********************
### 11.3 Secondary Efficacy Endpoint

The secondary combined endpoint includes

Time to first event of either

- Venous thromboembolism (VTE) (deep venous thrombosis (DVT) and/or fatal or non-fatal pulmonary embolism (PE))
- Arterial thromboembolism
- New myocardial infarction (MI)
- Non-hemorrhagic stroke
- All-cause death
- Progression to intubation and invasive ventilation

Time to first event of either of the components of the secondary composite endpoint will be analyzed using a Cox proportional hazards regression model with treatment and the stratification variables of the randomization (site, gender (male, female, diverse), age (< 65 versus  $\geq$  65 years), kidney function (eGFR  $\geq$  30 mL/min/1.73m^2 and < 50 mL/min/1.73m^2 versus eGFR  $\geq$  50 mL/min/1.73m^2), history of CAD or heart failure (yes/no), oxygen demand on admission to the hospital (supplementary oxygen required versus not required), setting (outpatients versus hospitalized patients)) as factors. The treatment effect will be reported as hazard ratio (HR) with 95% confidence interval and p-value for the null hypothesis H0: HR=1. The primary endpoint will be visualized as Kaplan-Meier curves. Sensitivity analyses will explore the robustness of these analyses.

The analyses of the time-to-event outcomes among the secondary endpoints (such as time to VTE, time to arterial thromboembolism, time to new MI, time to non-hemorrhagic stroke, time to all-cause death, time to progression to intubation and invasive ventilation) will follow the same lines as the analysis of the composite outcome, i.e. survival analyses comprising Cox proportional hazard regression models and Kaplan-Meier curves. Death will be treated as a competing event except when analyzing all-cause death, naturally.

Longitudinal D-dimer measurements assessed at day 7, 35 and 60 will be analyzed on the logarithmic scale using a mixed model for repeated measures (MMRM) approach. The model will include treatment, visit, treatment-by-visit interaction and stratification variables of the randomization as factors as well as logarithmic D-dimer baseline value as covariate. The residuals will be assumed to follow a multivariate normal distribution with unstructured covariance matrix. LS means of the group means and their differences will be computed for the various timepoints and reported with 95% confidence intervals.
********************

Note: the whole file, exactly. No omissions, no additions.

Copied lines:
### 11.3 Secondary Efficacy Endpoint

The secondary combined endpoint includes

Time to first event of either

- Venous thromboembolism (VTE) (deep venous thrombosis (DVT) and/or fatal or non-fatal pulmonary embolism (PE))
- Arterial thromboembolism
- New myocardial infarction (MI)
- Non-hemorrhagic stroke
- All-cause death
- Progression to intubation and invasive ventilation

Time to first event of either of the components of the secondary composite endpoint will be analyzed using a Cox proportional hazards regression model with treatment and the stratification variables of the randomization (site, gender (male, female, diverse), age (< 65 versus  $\geq$  65 years), kidney function (eGFR  $\geq$  30 mL/min/1.73m^2 and < 50 mL/min/1.73m^2 versus eGFR  $\geq$  50 mL/min/1.73m^2), history of CAD or heart failure (yes/no), oxygen demand on admission to the hospital (supplementary oxygen required versus not required), setting (outpatients versus hospitalized patients)) as factors. The treatment effect will be reported as hazard ratio (HR) with 95% confidence interval and p-value for the null hypothesis H0: HR=1. The primary endpoint will be visualized as Kaplan-Meier curves. Sensitivity analyses will explore the robustness of these analyses.

The analyses of the time-to-event outcomes among the secondary endpoints (such as time to VTE, time to arterial thromboembolism, time to new MI, time to non-hemorrhagic stroke, time to all-cause death, time to progression to intubation and invasive ventilation) will follow the same lines as the analysis of the composite outcome, i.e. survival analyses comprising Cox proportional hazard regression models and Kaplan-Meier curves. Death will be treated as a competing event except when analyzing all-cause death, naturally.

Longitudinal D-dimer measurements assessed at day 7, 35 and 60 will be analyzed on the logarithmic scale using a mixed model for repeated measures (MMRM) approach. The model will include treatment, visit, treatment-by-visit interaction and stratification variables of the randomization as factors as well as logarithmic D-dimer baseline value as covariate. The residuals will be assumed to follow a multivariate normal distribution with unstructured covariance matrix. LS means of the group means and their differences will be computed for the various timepoints and reported with 95% confidence intervals.